Joachim Neander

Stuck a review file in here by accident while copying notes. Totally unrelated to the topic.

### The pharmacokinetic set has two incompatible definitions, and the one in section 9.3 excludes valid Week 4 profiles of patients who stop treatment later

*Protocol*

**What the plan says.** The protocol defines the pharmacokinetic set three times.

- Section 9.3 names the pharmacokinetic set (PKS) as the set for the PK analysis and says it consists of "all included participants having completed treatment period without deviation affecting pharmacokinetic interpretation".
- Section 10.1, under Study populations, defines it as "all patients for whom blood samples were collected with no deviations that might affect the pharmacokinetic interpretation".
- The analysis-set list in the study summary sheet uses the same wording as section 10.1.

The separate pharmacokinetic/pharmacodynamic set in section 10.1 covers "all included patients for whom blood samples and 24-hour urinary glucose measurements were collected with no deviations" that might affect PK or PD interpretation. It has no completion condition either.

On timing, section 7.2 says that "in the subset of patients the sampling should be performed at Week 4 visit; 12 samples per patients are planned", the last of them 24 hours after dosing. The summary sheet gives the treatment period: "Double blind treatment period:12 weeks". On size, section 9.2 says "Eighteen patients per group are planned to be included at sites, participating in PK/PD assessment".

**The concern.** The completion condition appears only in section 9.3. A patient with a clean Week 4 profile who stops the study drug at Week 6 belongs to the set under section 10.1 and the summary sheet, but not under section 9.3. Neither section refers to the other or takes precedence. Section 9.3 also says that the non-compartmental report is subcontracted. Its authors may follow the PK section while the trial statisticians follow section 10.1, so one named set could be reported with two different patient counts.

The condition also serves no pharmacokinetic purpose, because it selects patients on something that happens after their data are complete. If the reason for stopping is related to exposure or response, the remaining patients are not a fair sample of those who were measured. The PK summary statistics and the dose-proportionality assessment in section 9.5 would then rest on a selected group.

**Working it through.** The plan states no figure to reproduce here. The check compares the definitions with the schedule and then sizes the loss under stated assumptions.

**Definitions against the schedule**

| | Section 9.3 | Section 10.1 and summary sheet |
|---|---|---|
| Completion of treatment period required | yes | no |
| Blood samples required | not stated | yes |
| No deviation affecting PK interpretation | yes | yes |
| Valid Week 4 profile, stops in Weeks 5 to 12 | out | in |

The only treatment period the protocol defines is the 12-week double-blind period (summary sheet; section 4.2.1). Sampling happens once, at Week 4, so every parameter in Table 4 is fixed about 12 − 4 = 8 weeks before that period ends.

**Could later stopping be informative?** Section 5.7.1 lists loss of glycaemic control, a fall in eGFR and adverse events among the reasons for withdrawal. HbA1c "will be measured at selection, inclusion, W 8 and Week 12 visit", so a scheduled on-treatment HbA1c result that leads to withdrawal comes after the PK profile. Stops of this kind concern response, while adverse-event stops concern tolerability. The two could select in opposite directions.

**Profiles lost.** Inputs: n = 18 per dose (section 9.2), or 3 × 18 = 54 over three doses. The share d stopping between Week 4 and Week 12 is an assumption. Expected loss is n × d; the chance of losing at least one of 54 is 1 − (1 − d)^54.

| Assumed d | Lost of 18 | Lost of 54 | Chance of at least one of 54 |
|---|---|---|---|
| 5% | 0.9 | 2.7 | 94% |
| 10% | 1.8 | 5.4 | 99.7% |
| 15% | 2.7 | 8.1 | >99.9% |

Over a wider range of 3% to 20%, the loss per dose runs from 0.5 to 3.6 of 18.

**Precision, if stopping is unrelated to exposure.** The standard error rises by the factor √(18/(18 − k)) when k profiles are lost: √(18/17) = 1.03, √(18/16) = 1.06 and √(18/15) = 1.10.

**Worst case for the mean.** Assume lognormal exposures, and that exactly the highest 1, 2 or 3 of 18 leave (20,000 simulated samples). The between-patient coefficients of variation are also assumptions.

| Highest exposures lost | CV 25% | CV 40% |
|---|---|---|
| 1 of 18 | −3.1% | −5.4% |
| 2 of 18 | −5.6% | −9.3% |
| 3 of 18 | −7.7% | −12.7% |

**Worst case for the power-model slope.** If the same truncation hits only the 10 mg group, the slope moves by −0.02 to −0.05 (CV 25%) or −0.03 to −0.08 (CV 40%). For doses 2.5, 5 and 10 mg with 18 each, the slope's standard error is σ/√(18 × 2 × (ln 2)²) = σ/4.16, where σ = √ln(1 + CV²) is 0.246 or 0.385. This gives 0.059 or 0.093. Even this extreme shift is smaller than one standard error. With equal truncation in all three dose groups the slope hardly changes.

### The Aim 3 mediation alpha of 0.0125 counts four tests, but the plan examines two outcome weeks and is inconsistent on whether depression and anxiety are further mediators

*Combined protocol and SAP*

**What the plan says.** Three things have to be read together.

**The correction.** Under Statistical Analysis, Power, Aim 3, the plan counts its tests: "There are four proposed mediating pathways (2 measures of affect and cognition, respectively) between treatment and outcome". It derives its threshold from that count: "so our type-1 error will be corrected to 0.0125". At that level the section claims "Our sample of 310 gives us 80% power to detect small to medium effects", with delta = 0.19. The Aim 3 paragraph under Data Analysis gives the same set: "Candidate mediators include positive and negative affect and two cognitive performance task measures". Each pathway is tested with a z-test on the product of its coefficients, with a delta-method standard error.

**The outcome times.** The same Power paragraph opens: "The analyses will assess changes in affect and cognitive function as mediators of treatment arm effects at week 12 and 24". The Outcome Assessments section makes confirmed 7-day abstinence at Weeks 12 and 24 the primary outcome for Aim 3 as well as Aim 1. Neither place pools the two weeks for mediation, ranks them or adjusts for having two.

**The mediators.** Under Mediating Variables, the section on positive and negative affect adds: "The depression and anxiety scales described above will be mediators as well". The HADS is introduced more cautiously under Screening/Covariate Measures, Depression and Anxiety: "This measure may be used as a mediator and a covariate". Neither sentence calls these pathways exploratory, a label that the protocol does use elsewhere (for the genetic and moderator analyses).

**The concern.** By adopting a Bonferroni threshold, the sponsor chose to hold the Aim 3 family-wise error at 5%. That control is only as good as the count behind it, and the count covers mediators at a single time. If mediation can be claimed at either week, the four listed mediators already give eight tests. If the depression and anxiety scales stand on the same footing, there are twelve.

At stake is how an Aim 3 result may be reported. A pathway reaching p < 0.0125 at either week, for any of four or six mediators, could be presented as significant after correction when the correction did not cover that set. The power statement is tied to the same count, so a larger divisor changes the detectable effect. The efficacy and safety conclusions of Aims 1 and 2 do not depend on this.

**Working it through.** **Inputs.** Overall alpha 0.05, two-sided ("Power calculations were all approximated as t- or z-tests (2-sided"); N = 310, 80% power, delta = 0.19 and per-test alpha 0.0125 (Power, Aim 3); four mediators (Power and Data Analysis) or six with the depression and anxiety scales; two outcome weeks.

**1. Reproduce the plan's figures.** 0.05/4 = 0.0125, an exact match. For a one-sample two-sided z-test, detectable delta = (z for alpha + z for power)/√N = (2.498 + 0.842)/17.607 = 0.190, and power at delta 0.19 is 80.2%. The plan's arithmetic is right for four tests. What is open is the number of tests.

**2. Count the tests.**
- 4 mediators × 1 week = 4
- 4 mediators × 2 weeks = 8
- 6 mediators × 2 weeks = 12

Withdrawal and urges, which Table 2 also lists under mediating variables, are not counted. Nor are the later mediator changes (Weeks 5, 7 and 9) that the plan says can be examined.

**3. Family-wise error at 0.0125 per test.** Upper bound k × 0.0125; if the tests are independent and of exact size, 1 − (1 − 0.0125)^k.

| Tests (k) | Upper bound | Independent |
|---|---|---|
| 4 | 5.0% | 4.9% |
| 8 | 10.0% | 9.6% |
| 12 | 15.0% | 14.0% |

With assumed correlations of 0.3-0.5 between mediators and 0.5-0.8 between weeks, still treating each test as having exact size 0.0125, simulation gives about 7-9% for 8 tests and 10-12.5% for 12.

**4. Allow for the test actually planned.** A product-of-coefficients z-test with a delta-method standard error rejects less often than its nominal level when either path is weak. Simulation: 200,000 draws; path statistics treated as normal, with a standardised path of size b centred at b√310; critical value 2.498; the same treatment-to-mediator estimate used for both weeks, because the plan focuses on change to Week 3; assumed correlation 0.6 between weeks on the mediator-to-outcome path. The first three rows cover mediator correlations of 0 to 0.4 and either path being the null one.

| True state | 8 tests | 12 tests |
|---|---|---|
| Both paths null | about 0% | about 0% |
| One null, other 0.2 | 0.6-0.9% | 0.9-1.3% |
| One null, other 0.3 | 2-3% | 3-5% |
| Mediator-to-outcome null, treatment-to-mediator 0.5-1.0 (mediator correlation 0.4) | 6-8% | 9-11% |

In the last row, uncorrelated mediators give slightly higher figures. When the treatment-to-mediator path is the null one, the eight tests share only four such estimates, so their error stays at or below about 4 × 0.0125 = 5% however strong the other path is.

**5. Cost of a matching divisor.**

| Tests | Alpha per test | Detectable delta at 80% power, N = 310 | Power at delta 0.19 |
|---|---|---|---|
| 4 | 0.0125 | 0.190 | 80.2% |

1650 - 1680 Person Name: J. Neander, 1680 Author of "Praise to the Lord, the Almighty, the King of creation!" in The Lutheran Hymnary Neander, Joachim, was born at Bremen, in 1650, as the eldest child of the marriage of Johann Joachim Neander and Catharina Knipping, which took place on Sept. 18, 1649, the father being then master of the Third Form in the Paedagogium at Bremen. The family name was originally Neumann (Newman) or Niemann, but the grandfather of the poet had assumed the Greek form of the name, i.e. Neander. After passing through the Paedagogium he entered himself as a student at the Gymnasium illustre (Academic Gymnasium) of Bremen in Oct. 1666. German student life in the 17th century was anything but refined, and Neander seems to have been as riotous and as fond of questionable pleasures as most of his fellows. In July 1670, Theodore Under-Eyck came to Bremen as pastor of St. Martin's Church, with the reputation of a Pietist and holder of conventicles. Not long after Neander, with two like-minded comrades, went to service there one Sunday, in order to criticise and find matter of amusement. But the earnest words of Under-Eyck touched his heart; and this, with his subsequent conversations with Under-Eyck, proved the turning-point of his spiritual life. In the spring of 1671 he became tutor to five young men, mostly, if not all, sons of wealthy merchants at Frankfurt-am-Main, and accompanied them to the University of Heidelberg, where they seem to have remained till the autumn of 1673, and where Neander learned to know and love the beauties of Nature. The winter of 1673-74 he spent at Frankfurt with the friends of his pupils, and here he became acquainted with P. J. Spener (q.v.) and J. J. Schütz (q.v.) In the spring of 1674 he was appointed Rector of the Latin school at Düsseldorf (see further below). Finally, in 1679, he was invited to Bremen as unordained assistant to Under-Eyck at St. Martin's Church, and began his duties about the middle of July. The post was not inviting, and was regarded merely as a stepping stone to further preferment, the remuneration being a free house and 40 thalers a year, and the Sunday duty being a service with sermon at the extraordinary hour of 5 a.m. Had he lived, Under-Eyck would doubtless have done his best to get him appointed to St. Stephen's Church, the pastorate of which became vacant in Sept., 1680. But meantime Neander himself fell into a decline, and died at Bremen May 31, 1680 (Joachim Neander, sein Leben und seine Lieder. With a Portrait. By J. F. Iken, Bremen, 1880; Allgemeine Deutsche Biographie, xxiii. 327, &c.) Neander was the first important hymn-writer of the German Reformed Church since the written mostly at Düsseldorf, after his lips had been sealed to any but official work. The true history of his unfortunate conflict has now been established from the original documents, and may be summarized thus. The school at Düsseldorf was entirely under the control of the minister and elders of the Reformed Church there. The minister from about July, 1673, to about May, 1677, was Sylvester Lürsen (a native of Bremen, and only a few years older than Neander), a man of ability and earnestness, but jealous, and, in later times at least, quarrelsome. With him Neander at first worked harmoniously, frequently preaching in the church, assisting in the visitation of the sick, &c. But he soon introduced practices which inevitably brought on a conflict. He began to hold prayer meetings of his own, without informing or consulting minister or elders; he began to absent himself from Holy Communion, on the ground that he could not conscientiously communicate along with the unconverted, and also persuaded others to follow this example; and became less regular in his attendance at the ordinary services of the Church. Besides these causes of offence he drew out a new timetable for the school, made alterations on the school buildings, held examinations and appointed holidays without consulting any one. The result of all this was a Visitation of the school on Nov. 29, 1676, and then his suspension from school and pulpit on Feb. 3, 1677. On Feb. 17 he signed a full and definite declaration by which "without mental reservations" he bound himself not to repeat any of the acts complained of; and thereupon was permitted to resume his duties as rector but not as assistant minister. The suspension thus lasted only 14 days, and his salary was never actually stopped. The statements that he was banished from Düsseldorf, and that he lived for months in a cave in the Neanderthal near Mettmann are therefore without foundation. Still his having had to sign such a document was a humiliation which he must have felt keenly, and when, after Lürsen's departure, the second master of the Latin school was appointed permanent assistant pastor, this feeling would be renewed. Neander thus thrown back on himself, found consolation in communion with God and Nature, and in the composition of his hymns. Many were without doubt inspired by the scenery of the Neanderthal (a lovely valley with high rocky sides, between which flows the little river Düssel); and the tradition is probable enough that some of them were composed in a cave there. A number were circulated among his friends at Düsseldorf in MS., but they were first collected and published after his removal to Bremen, and appeared as:— A und Ώ, Joachimi Neandri Glaub-und Liebesübung: — auffgemuntert durch ein fällige Bundes Lieder und Danck-Psalmen, Bremen, Hermann Brauer, 1680; 2nd ed. Bremen, 1683 ; 3rd ed. Bremen, 1687; 4th ed. Frankfurt, 1689. These editions contain 57 hymns. In the 5th ed., Frankfurt and Leipzig, 1691, edited by G. C. Strattner, eight hymns were added as being also by Neander. [The whole of these eds. are in the Royal Library, Berlin. The so-called 3rd. ed. at Wesel, 1686, also found in Berlin, was evidently pirated.] Other editions rapidly followed till we find the complete set (i.e. 57 or 58) formally incorporated as part of a hymnbook, e.g. in the Marburg Reformed Gesang-Buch, 1722, where the first part consists of Lobwasser's Psalter, the second of Neander's Bundeslieder, and the third of other hymns. Neander's Bundeslieder also form a division of the Lemgo Reformed Gesang-Buch, 1722; and of a favourite book used in the meetings conducted by G. Tersteegen, which in the 5th ed., Solingen, 1760, has the title Gott-geheiligtes Harfen-Spiel der Kinder Zion; bestehend in Joachimi Neandri sämtlichen Bundes-Liedern, &c. In this way, especially in the district near Düsseldorf and on the Ruhr, Neander's name was honoured and beloved long after it had passed out of memory at Bremen. Many of Neander's hymns were speedily received into the Lutheran hymnbooks, and are still in universal use. The finest are the jubilant hymns of Praise and Thanksgiving, such as his "Lobe den Herren”, and those setting forth the Majesty of God in His works of beauty and wonder in Nature, such as his "Himmel, Erde", and "Unbegreiflich Gut"; while some of his hymns of Penitence, such as his "Sieh hier bin ich, Ehrenkönig" (q.v.), are also very beautiful. Many are of a decidedly subjective cast, but for this the circumstances of their origin, and the fact that the author did not expect them to be used in public worship, will sufficiently account. Here and there there are doubtless harshnesses, and occasionally imagery which is rather jarring; and naturally enough the characteristic expressions and points of view of German 17th cent. Pietism and of the "Covenant Theology" are easily enough detected. But the glow and sweetness of his better hymns, their firm faith, originality, Scripturalness, variety and mastery of rhythmical forms, and genuine lyric character fully entitled them to the high place they hold. Of the melodies in the original edition of 1680 there are 19 by Neander himself, the best known being those to Nos. viii. and xi. below. The hymns by Neander which have passed into English, and have not already been referred to, are:— Hymns in English common use: i. Meine Hoffnung stehet feste. Thanksgiving. Founded on 1 Tim. vi. 17. 1680 as above, p. 115, in 5 stanzas of 7 lines, entitled "Grace after meat." In the Unverfälschter Liedersegen, 1851, No. 712. Translated as:— All my hope is grounded surely. A full and good translation by Miss Winkworth, as No. 8 in her Chorale Book for England, 1863. Another translation is: "All my Hope is fix'd and grounded." By J. C. Jacobi, 1720, p. 17, repeated in his ed., 1732, p. 64, altered and beginning, "All my Hope is firmly grounded." ii. Unbegreiflich Gut, wahrer Gott alleine. Summer. According to tradition this was written in the summer of 1677, in a cave in the Neanderthal near Düsseldorf, while Neander was in enforced absence from his school duties (Koch, vi. 20). It is founded on Ps. civ. 24. 1680, p. 165, in 12 stanzas of 6 lines, and entitled, "The Joys of Summer and Autumn in Field and Forest." The following note shows that the "Feeling for Nature" is not entirely modern. “It is also a travelling hymn in summer or autumn for those who, on their way to Frankfurt on the Main, go up and down the river Rhine, where between Cologne and Mainz, mountains, cliffs, brooks and rocks are to be beheld with particular wonder; also in the district of Berg in the rocky region [the ‘Gestein' now called the Neanderthal], not far from Düsseldorf." The hymn is in Knapp's Evangelischer Lieder-Schatz 1850, No. 2163 (1865, No. 2231), omitting st. x. Translated as:-— 0 Thou true God alone. A very good translation, omitting st. x., by Miss Winkworth, in her Christian Singers, 1869, p. 286. Her translation of st. i., iii.-v. altered in metre, and beginning "Thou true God alone," are No. 53 in M. W. Stryker's Christian Chorals, 1885. Hymns not in English common use:—— iii. Auf, auf, mein Geist, erhebe dich zum Himmel. Holy Communion. Founded on Ps. xxiii. 6. 1860, as above, p. 27, in 5 stanzas, entitled, "The soul strengthened and refreshed. After the reception of the Holy Communion." In Porst's Gesang-Buch, ed. 1855, No. 218. In the Moravian London Gesang-Buch, 1753, No. 697, it begins, "Den Himmels-Vorschmack hab' ich auf der Erde," and in the Brüder Gesang-Buch, 1778, No. 1178, it was further recast (by C. Gregor?) and altered to "hab'ich schon hinieden." Translated as "Heav'n's foretaste I may here already have." By F W. Foster & J. Miller, as No. 596, in the Moravian Hymn Book, 1789. In the 1801 ed. (1849, No. 1003) it begins, “Since Jesus dy'd, my guilty soul to save." iv. Der Tag ist hin, mein Jesu, bei mir bleibe. Evening. Founded on St. Luke xxiv. 29. 1680, p. 15, in 6 stanzas entitled, "The Christian returning thanks at eventide." In the Unverfälschter Liedersegen, 1851, No. 512. The translations are: (1) "The Day is gone, come Jesu my Protector." In the Supplement to German Psalmody, ed. 1765, p. 72. (2) "The day is past, Thou Saviour dear, still dwell my breast within." By H. J. Buckoll, 1842, p. 82. (3) "The day is gone, abide with me tonight." By E. Massie, 1867, p. 192. (4) "The day is gone, abide with me, 0 Jesus." By R. Massie, in the Day of Rest, 1877. v. Grosser Prophete, mein Herze begehret. Love to Christ. Founded on 1 Cor. xvi. 22. 1680, p. 191, in 4 stanzas. Translated as “Heavenly Prophet, my Heart is desiring." By J. C. Jacobi, 1720, p. 40. vi. Jehovah ist mein Licht und Gnadensonne. God's Perfections. Founded on 1 John i. 7. 1680, p. 19 in 4 stanzas, entitled, "Walking in the Light." Translated as, "Jehovah is my light, salvation showing." By Dr. H. Mills, 1845 (1856, p. 6). vii. 0 allerhöchster Menschenhüter. Morning. A hymn of praise to our Almighty Preserver. 1680, p. 11, in 6 stanzas, founded on Ps. lix. 16; and entitled, "The Christian singing at Morning." Translated as, "O Thou Most Highest! Guardian of mankind." By Miss Winkworth, 1858, p. 72. viii. Unser Herrscher, unser König. Thanksgiving. Founded on Acts viii. 2. 1680, p. 147, in 6 stanzas, entitled, "The glorious Jehovah." In the Unverfälschter Liedersegen 1851, No. 344. The well-known melody (in the Society for Promoting Christian Knowledge Church Hymns called Munich) is also by Neander, and appeared along with the hymn. Translated as, "Sovereign Ruler, King victorious," in the British Herald, Dec, 1865, p. 185, and Reid's Praise Book, 1872. ix. Wie fleucht dahin der Menschenzeit. For the Dying. A powerful hymn on the vanity of the earthly, founded on Ps. xc. 12. 1680, p. 174, in 7 stanzas, entitled, "He that counts his days." In the Unverfälschter Liedersegen, 1851, No. 845. The translations are: (1) "This life is like a flying dream" (beginning with st. ii. "Das Leben ist gleich wie ein Traum"). By Mrs. Findlater, in Hymns from the Land of Luther, 1858, p. 24 (1884, p. 146). (2) "Though hastening onward to the grave." By E. Massie, 1867, p. 36. x. Wo soil ich hin? wer helfet mir? Lent. Founded on Romans vii. 24. 1680, p. 51, in 5 st. entitled “The distressed one longing for Redemption." In the Unverfälschter Liedersegen, 1851, No. 393. The translations are: (1) "For help, O whither shall I flee." By Dr. H. Mills, 1845 (1856, p. 146). (2) "How shall I get there? who will aid?" By Miss Warner, 1858, p. 52. xi. Wunderbarer König. Thanksgiving. Founded on Ps. cl. 6. 1680, p. 159, in 4 stanzas, entitled, "Inciting oneself to the Praise of God." In the Unverfälschter Liedersegen, 1851, No. 787. The melody, a very fine one (called by Mr. Mercer Groningen), is also by Neander, and appeared along with the hymn. The translations are: (1) "Wonderful Creator." By J. C. Jacobi, 1722, p. 88. (2) "Wonderful and blessed." By J. D. Burns in his Memoir and Remains, 1869, p. 230. (3) "Wondrous King Almighty." By N. L. Frothingham, 1870, p. 266. [Rev. James Mearns, M.A.] --John Julian, Dictionary of Hymnology (1907)